Kraftwerk founding member Florian Schneider dies aged 73, Getintothis’ Peter Guy reflects on the krautrock legend.
Florian Schneider, founder of Kraftwerk has died aged 73 according to reports in Germany.
German musician Robert Goerl broke the news via his Facebook page with a variety of people following up the news on social media.
Billboard have confirmed the reports while the Guardian have said Schneider died a week ago and had a private burial. It was also confirmed via Sony Berlin.
Schneider along with his friend Ralf Hütter formed the seminal krautrock band Kraftwerk in 1970.
Widely considered as innovators and pioneers of electronic music, they were among the first successful acts to make the music crossover into pop consciousness.
The group began as part of West Germany’s experimental krautrock scene in the early 1970s before fully embracing electronic instrumentation, including synthesizers, drum machines, and vocoders.
The pair met in 1968 while studying at the Robert Schumann Hochschule in Düsseldorf.
Forming Organisation, an improvisational band, Schneider would largely play flute, with Ralf Hütter on Hammond organ.
Schneider became interested in synthesizers with early Kraftwerk line-ups from 1970 to 1974 fluctuating.
On commercially successful albums such as Autobahn (1974), Trans-Europe Express (1977), and The Man-Machine (1978), Kraftwerk developed a self-described “robot pop” style” that combined electronic music with pop melodies, sparse arrangements, and repetitive rhythms.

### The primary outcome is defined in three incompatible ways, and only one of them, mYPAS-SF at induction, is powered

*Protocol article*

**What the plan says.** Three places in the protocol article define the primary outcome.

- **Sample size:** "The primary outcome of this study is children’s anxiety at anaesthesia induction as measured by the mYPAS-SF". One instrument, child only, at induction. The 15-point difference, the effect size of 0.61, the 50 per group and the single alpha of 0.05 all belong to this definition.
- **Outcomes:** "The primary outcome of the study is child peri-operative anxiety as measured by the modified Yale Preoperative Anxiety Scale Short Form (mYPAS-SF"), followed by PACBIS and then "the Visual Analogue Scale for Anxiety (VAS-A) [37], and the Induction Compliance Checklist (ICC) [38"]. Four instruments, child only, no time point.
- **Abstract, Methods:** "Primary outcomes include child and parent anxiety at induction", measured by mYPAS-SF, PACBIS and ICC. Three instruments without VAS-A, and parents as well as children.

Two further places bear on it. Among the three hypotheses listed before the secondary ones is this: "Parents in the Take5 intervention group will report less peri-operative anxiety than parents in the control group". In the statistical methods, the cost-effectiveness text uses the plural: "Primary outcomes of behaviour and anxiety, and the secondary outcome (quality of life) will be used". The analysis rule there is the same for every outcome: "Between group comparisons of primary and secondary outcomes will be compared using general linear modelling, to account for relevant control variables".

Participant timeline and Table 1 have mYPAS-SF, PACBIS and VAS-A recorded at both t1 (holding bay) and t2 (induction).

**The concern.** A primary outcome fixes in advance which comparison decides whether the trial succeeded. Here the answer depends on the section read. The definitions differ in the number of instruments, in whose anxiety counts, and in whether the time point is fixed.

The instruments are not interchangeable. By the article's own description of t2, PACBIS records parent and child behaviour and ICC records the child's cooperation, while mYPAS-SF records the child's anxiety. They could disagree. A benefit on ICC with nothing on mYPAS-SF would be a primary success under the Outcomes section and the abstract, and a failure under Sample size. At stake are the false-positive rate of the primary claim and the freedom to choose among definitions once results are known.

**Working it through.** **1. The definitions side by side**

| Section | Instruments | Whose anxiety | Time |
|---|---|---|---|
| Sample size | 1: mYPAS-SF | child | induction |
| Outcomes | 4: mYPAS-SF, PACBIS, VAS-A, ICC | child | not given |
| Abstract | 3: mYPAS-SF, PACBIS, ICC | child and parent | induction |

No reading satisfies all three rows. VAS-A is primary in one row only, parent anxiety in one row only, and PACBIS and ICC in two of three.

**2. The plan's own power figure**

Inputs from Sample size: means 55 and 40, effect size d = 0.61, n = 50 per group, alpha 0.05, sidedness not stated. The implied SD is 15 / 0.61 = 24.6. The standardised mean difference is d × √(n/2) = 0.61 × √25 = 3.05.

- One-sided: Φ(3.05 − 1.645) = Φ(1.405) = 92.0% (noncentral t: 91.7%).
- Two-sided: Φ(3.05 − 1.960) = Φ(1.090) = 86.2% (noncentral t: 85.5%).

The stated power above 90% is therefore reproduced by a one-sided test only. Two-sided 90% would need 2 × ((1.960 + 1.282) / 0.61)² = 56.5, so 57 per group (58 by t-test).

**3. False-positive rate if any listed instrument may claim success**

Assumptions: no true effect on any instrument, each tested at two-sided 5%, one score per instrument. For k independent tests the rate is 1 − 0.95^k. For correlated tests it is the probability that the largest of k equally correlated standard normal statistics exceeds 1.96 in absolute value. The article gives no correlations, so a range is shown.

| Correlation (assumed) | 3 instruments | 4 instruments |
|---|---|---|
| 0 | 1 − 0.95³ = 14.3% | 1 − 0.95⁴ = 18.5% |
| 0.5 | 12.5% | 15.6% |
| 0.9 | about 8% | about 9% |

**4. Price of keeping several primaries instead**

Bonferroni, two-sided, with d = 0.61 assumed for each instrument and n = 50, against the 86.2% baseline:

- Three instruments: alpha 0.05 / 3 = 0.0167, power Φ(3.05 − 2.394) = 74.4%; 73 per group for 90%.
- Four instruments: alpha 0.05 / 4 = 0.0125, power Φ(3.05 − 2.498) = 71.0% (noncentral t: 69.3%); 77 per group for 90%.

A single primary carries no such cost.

They also adopted their characteristic a stylised image including matching suits.
More touring followed and they gained David Bowie as a fan.
The track V-2 Schneider on Bowie‘s Heroes album was named in tribute to them.
Schneider‘s approach was concentrated on sound design with Hütter affectionately referring to him as a “sound fetishist“.
Schneider’s last performance with the band was November 2006 in Spain and he was subsequently replaced in the band by Stefan Pfaffe, an associate working for the band as a video technician.
In 2015, Schneider and Dan Lacksman released an electronic ode, Stop Plastic Pollution, for ocean environment conservation as part of a campaign Parley for the Oceans.
Though nominated for the Rock Hall of Fame six times, the electronic band has yet to be inducted.
Prior to his death, Kraftwerk had announced that the band would be embarking on a summer tour of North America to celebrate the group’s 50th anniversary.
The shows were set to feature the 3-D visuals the band is known for, melding music and robotics. The celebratory shows were canceled due to the global coronavirus pandemic.
- Photographs from Kraftwerk’s return to Liverpool at the Philharmonic Hall in June 2017